How Neanderthal Man Lived

Neanderthals lived in Ice Age Europe between 350,000 and 30,000 years ago.  Neanderthals are considered  a sub-species of humans and called Homo sapiens neanderthalensis and now that we know that modern humans share about 4% of our DNA with Neanderthals the the sub species or ‘breed’ argument is very strong.

The Neanderthals lived in small tribes of clan groups of 20 or so individuals.  Most likely these groups were extended family groups and generally isolated from other clans.  The Neanderthals made a living by hunting and gathering.  Based on findings of bones there appears to have been a division of labor among the members of the groups, with the adult males hunting large game animals such as bison, elk and even mammoths. Meanwhile the juveniles and females would gather edible plants or scavenge from already dead animals.

Based on the injury pattern found in Neanderthal remains, the hunting males would have come in close contact with large prey animals. It seems they lacked projectile weapons and would have to get close to the animal to thrust spears into it, or perhaps even wrestled the prey to the ground before killing it.  Meat in some form made up about 80 percent of the Neanderthal diet.

The Neanderthals had fire. They had a fairly advanced ‘toolkit’ of stone, bone or maybe even wooden tools, including sharp spear points, hand axes and it seems they also had a glue made from tree pitch.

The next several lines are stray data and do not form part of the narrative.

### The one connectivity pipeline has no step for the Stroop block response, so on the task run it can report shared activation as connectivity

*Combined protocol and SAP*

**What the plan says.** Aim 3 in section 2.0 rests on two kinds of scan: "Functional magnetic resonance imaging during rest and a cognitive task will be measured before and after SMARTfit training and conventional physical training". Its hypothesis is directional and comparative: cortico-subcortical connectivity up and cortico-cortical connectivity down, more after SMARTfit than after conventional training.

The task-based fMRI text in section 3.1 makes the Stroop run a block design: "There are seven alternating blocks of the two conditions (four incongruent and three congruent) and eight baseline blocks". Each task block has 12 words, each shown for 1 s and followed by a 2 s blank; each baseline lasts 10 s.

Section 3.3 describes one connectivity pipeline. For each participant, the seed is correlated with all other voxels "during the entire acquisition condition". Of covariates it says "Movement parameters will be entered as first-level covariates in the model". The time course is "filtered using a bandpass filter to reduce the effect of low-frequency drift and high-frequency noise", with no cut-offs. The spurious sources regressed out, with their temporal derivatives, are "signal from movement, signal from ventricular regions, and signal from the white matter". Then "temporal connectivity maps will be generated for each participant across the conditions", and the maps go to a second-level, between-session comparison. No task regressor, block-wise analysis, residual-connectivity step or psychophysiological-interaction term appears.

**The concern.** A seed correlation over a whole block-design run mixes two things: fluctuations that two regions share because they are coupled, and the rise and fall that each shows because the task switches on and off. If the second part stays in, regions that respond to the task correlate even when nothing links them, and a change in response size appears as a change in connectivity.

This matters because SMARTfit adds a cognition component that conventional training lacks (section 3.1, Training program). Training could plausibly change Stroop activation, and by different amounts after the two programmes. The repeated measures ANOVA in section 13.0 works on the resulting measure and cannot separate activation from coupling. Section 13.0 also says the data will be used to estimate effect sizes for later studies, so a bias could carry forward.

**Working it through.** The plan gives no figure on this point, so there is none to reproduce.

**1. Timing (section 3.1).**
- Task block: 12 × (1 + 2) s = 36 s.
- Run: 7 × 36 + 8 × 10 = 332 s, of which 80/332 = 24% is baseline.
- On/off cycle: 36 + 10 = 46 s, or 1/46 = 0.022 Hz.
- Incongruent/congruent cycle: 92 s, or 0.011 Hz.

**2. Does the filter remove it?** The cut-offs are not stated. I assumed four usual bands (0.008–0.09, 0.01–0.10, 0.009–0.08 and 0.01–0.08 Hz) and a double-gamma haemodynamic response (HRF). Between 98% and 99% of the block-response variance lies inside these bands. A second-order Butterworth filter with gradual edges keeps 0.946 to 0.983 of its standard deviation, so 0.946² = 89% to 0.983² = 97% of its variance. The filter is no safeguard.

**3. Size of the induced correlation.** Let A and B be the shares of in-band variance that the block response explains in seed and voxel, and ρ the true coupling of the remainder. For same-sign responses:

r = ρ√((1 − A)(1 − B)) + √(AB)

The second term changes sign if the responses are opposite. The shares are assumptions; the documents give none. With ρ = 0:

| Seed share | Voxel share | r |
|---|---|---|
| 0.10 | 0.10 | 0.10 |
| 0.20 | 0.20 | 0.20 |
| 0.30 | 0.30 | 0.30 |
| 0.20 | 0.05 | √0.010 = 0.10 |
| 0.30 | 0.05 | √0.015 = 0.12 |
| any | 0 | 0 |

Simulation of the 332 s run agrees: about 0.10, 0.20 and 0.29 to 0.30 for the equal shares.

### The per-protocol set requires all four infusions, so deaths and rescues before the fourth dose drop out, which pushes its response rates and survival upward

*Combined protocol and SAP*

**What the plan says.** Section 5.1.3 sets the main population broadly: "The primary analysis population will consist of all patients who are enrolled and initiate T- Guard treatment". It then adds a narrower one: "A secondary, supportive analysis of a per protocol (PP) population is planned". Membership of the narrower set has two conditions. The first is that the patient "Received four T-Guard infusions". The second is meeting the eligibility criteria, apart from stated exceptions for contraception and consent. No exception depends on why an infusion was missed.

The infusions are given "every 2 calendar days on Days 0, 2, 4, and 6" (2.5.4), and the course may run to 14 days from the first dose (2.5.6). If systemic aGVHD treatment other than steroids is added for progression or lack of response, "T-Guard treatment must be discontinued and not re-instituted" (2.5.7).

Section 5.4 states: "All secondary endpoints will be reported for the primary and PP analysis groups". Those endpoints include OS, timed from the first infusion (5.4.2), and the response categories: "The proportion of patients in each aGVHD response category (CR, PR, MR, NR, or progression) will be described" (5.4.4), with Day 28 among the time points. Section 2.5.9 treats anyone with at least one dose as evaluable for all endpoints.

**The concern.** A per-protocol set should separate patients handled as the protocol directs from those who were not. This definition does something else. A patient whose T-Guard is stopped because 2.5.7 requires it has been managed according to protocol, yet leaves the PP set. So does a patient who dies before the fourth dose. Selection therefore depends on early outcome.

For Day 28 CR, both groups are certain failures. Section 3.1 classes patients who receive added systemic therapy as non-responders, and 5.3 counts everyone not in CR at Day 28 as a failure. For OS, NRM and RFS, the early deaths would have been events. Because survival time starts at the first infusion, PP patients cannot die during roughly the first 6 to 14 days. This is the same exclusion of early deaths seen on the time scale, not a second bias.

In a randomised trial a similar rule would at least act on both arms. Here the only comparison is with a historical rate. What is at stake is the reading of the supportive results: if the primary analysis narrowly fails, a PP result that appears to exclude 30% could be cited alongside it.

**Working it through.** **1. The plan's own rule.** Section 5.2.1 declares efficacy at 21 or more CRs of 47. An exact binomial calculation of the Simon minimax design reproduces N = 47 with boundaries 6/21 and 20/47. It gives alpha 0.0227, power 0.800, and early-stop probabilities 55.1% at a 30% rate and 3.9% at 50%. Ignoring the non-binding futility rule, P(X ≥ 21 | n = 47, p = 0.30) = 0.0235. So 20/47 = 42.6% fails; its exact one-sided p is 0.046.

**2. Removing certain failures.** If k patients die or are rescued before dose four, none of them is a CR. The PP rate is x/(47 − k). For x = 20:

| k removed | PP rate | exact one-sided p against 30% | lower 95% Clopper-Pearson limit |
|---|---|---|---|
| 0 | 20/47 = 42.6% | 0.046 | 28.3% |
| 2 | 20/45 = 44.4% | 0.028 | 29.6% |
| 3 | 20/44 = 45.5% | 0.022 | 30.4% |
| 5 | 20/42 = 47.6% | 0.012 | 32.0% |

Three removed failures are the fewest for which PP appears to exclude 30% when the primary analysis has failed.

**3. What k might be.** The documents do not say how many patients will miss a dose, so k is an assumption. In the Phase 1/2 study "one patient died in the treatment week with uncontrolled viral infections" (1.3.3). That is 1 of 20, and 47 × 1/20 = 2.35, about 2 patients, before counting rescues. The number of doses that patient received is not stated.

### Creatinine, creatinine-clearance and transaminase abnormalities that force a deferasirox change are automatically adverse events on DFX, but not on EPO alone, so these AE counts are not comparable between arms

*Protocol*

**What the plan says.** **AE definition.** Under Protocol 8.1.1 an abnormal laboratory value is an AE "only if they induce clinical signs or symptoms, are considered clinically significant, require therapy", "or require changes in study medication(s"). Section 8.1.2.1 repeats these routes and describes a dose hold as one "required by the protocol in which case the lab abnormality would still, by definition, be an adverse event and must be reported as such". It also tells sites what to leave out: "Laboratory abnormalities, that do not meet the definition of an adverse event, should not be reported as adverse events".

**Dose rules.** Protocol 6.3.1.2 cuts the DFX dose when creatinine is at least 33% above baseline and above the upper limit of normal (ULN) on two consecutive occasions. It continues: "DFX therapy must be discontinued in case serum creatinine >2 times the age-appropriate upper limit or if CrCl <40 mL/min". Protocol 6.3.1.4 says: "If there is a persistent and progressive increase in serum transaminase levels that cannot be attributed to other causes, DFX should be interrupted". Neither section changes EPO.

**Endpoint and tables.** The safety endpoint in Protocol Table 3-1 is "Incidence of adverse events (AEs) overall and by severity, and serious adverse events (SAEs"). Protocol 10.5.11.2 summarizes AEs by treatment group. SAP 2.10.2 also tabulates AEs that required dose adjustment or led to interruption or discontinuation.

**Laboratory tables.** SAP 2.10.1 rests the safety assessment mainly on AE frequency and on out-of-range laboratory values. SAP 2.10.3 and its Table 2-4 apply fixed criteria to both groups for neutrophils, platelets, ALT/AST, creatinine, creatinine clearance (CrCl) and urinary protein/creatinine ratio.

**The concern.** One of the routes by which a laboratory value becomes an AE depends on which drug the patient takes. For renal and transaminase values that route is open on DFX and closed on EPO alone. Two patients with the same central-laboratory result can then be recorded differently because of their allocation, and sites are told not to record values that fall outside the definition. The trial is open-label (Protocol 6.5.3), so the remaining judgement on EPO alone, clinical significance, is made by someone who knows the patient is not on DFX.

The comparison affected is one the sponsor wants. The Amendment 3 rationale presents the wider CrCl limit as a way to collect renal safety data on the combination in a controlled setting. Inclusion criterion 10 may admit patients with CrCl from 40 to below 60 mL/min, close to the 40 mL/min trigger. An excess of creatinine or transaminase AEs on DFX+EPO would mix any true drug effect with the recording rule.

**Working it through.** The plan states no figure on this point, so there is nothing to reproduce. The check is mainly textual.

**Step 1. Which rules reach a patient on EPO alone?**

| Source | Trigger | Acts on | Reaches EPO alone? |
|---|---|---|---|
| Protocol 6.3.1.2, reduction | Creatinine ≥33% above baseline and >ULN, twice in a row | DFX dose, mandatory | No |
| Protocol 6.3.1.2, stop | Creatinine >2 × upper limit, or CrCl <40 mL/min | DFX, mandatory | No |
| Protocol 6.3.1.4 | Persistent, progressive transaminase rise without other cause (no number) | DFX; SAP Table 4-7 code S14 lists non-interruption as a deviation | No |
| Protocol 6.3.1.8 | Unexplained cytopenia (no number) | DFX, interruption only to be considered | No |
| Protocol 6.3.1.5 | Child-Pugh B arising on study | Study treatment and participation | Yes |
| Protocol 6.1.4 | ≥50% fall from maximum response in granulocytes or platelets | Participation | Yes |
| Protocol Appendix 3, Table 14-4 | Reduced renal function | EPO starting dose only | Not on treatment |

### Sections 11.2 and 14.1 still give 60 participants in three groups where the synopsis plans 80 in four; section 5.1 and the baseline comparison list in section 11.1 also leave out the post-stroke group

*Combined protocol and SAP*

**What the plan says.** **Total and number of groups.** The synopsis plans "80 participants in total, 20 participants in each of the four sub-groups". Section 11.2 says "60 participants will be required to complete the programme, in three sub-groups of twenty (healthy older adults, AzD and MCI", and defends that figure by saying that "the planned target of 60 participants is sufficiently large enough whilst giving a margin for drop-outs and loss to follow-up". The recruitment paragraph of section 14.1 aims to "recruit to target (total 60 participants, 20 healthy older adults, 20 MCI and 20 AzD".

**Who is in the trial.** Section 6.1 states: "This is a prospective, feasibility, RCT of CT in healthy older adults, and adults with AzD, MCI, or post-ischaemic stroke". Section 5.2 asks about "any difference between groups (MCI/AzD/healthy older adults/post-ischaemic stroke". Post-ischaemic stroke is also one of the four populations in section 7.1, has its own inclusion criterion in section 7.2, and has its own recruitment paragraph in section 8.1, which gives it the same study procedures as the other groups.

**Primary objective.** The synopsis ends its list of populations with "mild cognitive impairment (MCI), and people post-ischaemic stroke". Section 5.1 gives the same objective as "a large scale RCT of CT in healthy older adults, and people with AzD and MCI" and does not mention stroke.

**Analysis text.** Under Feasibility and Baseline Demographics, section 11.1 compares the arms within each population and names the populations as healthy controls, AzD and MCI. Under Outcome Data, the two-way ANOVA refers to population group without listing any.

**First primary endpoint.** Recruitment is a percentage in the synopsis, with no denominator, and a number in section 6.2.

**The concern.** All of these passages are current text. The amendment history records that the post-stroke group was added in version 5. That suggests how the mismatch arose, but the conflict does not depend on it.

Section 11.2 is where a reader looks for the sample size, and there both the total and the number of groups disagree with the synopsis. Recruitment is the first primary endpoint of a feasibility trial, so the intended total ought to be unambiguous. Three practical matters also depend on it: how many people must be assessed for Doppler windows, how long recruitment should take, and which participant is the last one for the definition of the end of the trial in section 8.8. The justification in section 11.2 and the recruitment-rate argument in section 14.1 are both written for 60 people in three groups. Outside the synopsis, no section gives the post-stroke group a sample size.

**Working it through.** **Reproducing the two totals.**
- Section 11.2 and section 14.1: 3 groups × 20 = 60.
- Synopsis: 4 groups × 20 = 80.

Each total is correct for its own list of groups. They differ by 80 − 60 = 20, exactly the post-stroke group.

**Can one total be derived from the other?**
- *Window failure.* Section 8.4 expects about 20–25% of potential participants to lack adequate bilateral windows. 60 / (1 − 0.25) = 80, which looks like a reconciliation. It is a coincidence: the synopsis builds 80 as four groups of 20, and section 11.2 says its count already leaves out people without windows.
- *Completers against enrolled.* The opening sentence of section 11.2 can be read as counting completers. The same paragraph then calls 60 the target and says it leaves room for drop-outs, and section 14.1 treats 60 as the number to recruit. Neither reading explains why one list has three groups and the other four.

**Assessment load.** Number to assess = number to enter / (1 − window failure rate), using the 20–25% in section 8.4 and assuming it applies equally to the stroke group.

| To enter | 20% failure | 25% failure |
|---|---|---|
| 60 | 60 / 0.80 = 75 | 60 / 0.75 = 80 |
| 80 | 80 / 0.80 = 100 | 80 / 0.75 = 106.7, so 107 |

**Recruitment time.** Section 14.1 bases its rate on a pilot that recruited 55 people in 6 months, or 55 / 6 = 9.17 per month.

It seems most likely that Neanderthals had some kind of speech.  Some scientists have found the hyoid bone in excavated remains. The hyoid is the bone that lets modern humans speak.  Plus since they hunted in groups, it is logical they had to have some way of communicating over a distance and coordinating their attacks on the prey.

Neanderthals cared for their sick, injured and old.  Injured individuals survived and show little sign infections and many debilitating injuries healed, indicating that someone had to have cared for the hurt member of the tribe.  Some skeletal remains are of individuals over 50 years old and crippled with arthritis, indicating that older Neanderthals and those that could no longer ‘work’ were also cared for.

Neanderthals buried their dead, often times with a collection of objects, called grave goods.  These grave goods could show some belief in an afterlife. Neanderthals also might have used body paint and make-up as well.

As we can see, Neanderthals are far from the brutish near-animals of popular culture. They had a relatively advanced physical culture of stone tools and perhaps decorative arts.  They cared for each other even after death and perhaps even had a spiritual life and belief system.